Finding the Right Prepaid Card Isn't Easy

They can be inexpensive but they can also be risky

Prepaid cards are still a new specimen and consumers are often uncertain about how to deal with them. A new report from the Pew Charitable Trusts highlights some of the most common concerns.

Pew researchers looked at 52 prepaid cards that made up 75 percent of the market in 2011 and found that:

The varying fee structures and disclosures for prepaid cards make comparison shopping very difficult because most products have 7 to 15 individual fees to consider and their disclosures are not uniform.

The cost of prepaid cards can be less than checking accounts, but the cards come with significant risks. These products are not covered by laws requiring disclosure of fees and terms - nor those that limit consumer liability for unauthorized electronic fund transfers.

Most consumers use prepaid cards as a way to keep spending within their means; overdraft options run counter to this goal and should not be offered.

FDIC insurance does not necessarily apply to funds loaded onto GPR prepaid cards. Those companies that claim funds are FDIC-insured are not federally supervised and, therefore there is no guarantee the protections are executed correctly.

ConsumerAffairs found about 130,000 consumer comments about prepaid cards on social media sites like Facebook and Twitter over the last year. A computerized sentiment analysis of those comments finds net sentiment plummeting from 72% to just 36% in the last 12 months, presumably as consumers gain experience with the good -- and bad -- aspects of the cards.

Starsky of Cranston, RI, is one consumer who has learned to be wary of prepaid cards.

"I had enough funds on the card to make an iTunes transaction. When iTunes submitted the payment request, Green Dot refused payment after they already approved it. Do prepaid cards not have to follow regulations of "Must Pay Items"? Now my iTunes account is frozen until funds are paid. When I worked for a bank, this was deemed as illegal: to not pay a 'Must Pay Item' when there was prior payment approval by the financial institution," Starsky said.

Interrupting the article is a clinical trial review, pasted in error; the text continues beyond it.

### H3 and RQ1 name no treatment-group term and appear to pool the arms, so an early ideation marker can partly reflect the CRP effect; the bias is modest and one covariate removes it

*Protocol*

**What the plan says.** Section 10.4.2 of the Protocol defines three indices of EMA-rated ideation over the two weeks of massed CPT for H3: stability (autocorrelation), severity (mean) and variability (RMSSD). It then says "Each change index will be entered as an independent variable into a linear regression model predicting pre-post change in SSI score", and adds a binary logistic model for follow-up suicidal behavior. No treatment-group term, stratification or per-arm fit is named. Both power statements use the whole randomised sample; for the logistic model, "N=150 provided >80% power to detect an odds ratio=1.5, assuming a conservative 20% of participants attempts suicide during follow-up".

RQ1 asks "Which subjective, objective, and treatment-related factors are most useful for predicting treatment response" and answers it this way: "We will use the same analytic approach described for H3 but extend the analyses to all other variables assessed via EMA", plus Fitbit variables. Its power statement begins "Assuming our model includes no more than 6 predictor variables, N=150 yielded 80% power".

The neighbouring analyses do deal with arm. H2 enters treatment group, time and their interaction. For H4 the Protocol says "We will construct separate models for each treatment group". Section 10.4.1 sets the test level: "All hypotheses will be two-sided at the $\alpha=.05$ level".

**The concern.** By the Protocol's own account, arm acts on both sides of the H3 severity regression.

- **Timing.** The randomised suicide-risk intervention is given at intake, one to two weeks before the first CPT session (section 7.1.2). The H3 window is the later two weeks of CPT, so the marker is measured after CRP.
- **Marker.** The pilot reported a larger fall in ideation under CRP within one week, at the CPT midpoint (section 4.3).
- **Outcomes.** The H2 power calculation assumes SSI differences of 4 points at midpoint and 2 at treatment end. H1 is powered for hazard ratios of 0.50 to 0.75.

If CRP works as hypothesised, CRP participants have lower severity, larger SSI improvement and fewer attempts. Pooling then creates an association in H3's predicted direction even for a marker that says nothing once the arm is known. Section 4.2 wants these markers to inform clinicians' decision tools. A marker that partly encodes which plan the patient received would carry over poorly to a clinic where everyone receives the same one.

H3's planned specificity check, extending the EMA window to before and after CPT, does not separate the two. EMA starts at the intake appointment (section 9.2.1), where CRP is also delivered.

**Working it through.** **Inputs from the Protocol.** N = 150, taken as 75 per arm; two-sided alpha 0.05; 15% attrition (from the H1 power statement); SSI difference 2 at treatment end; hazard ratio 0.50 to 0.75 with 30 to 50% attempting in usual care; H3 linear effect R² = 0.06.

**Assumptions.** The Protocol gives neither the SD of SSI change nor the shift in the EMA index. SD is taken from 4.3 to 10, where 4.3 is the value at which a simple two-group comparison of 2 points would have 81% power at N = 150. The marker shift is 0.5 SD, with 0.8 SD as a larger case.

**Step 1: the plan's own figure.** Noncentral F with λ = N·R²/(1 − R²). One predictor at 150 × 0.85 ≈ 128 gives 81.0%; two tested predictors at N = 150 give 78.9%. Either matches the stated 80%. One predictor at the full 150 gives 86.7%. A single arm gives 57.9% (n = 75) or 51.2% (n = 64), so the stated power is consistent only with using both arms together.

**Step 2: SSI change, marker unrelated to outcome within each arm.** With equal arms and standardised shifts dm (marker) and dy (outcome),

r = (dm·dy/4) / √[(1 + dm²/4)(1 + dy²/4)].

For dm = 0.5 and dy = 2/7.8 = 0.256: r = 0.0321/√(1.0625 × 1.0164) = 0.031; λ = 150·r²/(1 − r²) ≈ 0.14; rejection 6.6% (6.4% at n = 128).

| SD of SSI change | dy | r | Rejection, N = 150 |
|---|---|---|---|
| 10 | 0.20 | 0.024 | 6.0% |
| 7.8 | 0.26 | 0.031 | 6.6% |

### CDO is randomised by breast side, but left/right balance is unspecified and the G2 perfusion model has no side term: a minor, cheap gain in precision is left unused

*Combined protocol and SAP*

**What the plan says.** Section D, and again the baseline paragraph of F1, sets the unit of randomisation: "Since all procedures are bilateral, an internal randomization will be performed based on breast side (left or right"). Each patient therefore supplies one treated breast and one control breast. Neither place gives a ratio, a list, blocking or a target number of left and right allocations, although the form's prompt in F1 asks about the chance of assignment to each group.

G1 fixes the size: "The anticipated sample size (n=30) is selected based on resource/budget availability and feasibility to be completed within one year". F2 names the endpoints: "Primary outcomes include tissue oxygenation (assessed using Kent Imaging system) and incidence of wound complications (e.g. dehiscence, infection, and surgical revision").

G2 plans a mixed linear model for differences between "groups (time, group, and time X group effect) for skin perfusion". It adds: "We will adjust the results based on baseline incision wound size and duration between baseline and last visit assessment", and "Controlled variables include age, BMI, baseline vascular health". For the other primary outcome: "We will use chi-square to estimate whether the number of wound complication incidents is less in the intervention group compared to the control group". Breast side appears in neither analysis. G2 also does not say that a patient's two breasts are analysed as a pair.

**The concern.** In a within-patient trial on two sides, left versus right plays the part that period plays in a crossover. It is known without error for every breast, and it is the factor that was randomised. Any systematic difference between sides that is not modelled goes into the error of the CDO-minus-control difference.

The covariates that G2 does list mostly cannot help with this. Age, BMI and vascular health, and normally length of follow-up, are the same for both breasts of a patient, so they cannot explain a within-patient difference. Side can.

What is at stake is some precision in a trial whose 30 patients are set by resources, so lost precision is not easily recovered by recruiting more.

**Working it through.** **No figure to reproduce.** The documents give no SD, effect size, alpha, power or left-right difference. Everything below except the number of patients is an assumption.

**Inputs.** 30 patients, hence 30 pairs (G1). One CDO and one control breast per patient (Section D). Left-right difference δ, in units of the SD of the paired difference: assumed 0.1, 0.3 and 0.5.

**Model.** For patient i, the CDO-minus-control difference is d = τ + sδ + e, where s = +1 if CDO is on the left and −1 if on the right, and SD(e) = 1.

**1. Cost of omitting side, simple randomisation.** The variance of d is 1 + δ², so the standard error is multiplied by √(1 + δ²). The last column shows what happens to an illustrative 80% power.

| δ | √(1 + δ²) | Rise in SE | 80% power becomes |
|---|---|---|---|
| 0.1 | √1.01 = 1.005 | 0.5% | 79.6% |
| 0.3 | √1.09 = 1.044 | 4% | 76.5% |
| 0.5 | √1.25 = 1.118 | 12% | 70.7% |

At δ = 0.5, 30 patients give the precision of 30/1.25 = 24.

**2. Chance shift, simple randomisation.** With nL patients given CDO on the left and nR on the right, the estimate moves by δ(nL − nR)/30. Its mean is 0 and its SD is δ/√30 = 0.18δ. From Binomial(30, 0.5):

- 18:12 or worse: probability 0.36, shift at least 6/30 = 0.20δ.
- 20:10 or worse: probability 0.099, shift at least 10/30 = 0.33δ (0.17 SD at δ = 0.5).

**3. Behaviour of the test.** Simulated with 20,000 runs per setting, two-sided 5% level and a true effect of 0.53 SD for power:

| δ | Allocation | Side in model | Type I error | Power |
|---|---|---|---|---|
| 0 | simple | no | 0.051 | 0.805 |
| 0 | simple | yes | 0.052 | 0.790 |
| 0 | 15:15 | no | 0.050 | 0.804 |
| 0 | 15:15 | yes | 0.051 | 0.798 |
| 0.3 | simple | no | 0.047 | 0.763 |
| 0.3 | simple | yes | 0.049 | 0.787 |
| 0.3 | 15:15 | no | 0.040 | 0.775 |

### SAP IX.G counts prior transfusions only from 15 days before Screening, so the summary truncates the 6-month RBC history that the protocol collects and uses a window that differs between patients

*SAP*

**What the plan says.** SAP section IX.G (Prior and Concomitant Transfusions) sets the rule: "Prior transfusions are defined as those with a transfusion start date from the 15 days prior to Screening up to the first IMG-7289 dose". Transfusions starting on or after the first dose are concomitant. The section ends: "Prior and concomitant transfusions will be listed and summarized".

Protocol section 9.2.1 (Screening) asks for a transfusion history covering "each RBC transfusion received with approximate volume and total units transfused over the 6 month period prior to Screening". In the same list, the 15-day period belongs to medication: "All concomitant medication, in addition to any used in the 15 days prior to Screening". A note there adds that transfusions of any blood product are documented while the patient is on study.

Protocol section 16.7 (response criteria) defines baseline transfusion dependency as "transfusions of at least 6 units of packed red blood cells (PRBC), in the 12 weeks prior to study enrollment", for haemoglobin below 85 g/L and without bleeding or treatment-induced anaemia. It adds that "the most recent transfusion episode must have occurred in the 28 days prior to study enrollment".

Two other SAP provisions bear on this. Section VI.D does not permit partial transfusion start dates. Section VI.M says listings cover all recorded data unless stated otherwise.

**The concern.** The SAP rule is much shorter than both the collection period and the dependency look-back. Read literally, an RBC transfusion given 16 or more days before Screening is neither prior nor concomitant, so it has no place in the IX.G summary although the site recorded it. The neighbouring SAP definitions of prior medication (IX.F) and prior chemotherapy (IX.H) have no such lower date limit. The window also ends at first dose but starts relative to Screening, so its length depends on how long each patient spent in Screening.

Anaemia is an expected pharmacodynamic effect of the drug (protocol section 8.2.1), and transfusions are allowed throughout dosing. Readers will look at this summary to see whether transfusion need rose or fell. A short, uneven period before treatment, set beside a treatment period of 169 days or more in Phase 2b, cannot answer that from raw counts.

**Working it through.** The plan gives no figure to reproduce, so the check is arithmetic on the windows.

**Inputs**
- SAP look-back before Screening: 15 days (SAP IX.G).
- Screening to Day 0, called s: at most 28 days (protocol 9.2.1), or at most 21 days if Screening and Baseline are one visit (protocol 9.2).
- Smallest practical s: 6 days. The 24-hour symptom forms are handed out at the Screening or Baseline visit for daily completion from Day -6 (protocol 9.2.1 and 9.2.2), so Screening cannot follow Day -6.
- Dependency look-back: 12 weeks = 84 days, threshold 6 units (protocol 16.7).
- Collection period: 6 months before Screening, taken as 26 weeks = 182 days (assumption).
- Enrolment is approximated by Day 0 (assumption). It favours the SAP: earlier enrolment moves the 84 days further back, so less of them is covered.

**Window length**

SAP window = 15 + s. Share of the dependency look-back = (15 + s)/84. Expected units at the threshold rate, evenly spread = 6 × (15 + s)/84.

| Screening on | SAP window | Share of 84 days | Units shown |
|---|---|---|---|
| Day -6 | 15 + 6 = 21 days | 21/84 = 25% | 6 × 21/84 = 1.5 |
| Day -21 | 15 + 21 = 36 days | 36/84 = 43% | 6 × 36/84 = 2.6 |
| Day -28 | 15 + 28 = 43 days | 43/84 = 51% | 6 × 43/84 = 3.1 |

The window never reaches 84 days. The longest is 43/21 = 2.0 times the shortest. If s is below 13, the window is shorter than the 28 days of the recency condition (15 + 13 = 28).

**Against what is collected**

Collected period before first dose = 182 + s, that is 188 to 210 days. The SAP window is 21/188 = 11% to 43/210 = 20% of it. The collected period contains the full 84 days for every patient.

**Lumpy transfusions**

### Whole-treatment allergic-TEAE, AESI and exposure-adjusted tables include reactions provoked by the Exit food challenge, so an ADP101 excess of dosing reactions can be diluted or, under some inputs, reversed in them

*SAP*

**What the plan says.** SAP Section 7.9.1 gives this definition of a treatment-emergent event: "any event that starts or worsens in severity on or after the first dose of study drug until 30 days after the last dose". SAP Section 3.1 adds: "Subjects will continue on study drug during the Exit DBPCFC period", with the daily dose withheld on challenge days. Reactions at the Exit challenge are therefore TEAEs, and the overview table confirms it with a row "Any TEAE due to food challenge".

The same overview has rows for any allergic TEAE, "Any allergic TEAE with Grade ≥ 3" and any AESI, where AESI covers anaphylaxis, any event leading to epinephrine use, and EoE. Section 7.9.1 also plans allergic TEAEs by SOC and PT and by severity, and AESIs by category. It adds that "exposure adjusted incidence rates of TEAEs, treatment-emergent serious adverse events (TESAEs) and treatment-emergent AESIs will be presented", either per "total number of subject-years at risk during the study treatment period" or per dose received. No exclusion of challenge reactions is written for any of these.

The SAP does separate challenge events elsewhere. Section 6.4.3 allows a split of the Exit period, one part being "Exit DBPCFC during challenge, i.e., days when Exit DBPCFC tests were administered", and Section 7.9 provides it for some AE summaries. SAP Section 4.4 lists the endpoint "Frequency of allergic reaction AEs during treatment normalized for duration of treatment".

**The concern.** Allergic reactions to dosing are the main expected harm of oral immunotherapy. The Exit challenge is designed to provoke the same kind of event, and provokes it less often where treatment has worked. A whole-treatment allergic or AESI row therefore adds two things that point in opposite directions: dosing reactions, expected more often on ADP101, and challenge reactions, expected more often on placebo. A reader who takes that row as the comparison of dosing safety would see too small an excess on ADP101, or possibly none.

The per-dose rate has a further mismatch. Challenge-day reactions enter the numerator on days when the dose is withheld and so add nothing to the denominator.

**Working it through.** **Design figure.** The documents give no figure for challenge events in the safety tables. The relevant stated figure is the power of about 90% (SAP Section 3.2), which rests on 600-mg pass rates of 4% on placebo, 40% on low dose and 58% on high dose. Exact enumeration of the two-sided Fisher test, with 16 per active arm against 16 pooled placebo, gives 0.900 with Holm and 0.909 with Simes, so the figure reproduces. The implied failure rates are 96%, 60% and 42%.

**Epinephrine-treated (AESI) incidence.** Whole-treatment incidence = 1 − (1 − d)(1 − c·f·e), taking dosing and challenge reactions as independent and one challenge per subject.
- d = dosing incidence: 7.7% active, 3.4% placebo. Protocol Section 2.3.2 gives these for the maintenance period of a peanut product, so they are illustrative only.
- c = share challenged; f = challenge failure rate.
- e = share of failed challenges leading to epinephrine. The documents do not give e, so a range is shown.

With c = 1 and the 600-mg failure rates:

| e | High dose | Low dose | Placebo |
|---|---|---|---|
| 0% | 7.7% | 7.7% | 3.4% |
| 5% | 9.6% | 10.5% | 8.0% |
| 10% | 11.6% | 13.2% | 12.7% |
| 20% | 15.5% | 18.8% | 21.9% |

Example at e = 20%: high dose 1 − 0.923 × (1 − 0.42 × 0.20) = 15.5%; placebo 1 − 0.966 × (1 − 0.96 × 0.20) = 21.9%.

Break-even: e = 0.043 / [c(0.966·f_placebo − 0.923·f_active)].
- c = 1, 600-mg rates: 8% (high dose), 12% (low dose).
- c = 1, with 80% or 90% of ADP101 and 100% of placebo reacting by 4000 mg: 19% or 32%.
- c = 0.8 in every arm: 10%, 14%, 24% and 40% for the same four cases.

It's not just consumers who are learning to be wary of prepaid cards. We recently heard from Paul of Manitou Springs, Colo.: "I am a hotel owner. A customer charged $678.09 in room charges which was later debited from our account as a charge-back for insufficient funds. This happened 33 (thirty-three) days after the transaction was processed and despite the fact that an authorization number was obtained for this transaction at the time it was processed. I got nothing but runaround from Green Dot."

The full text of the Pew study is available online

Regulation pending

The cards may eventually be more tightly regulated than they are now. The Consumer Financial Protection Bureau (CFPB) is drafting rules but the timetable for enactment is unclear.

The CFPB said in May that its rulemaking will focus on “General Purpose Reloadable” prepaid cards which allow consumers to load the cards with money upfront and use them as if they were checking account debit cards. 

According to a 2009 FDIC study, 9.7 percent of all households used these prepaid cards.  It is projected that the total dollar amount loaded onto prepaid cards will hit $167 billion in 2014.

"The people who use prepaid cards are, in many instances, the most vulnerable among us,” said CFPB Director Richard Cordray. “All consumers need, and deserve, products which are safe and whose costs and risks are clear upfront.  Yet right now prepaid cards have far fewer regulatory protections than bank accounts or debit or credit cards.  That’s why we are launching a rulemaking to promote safety and transparency in this emerging market.”

Consumer groups have urged the CFPB to ban overdraft and credit features on the cards. 

“The most important step that the CFPB can take to ensure that prepaid cards fulfill their promise, and to prevent unfair, deceptive or abusive practices, is to ensure that prepaid cards are true to their essence as a prepaid transaction product,” according to comments submitted by the Center for Responsible Lending, the National Consumer Law Center and the Consumer Federation of America.

Story provided by ConsumerAffairs.
Consumer Affairs

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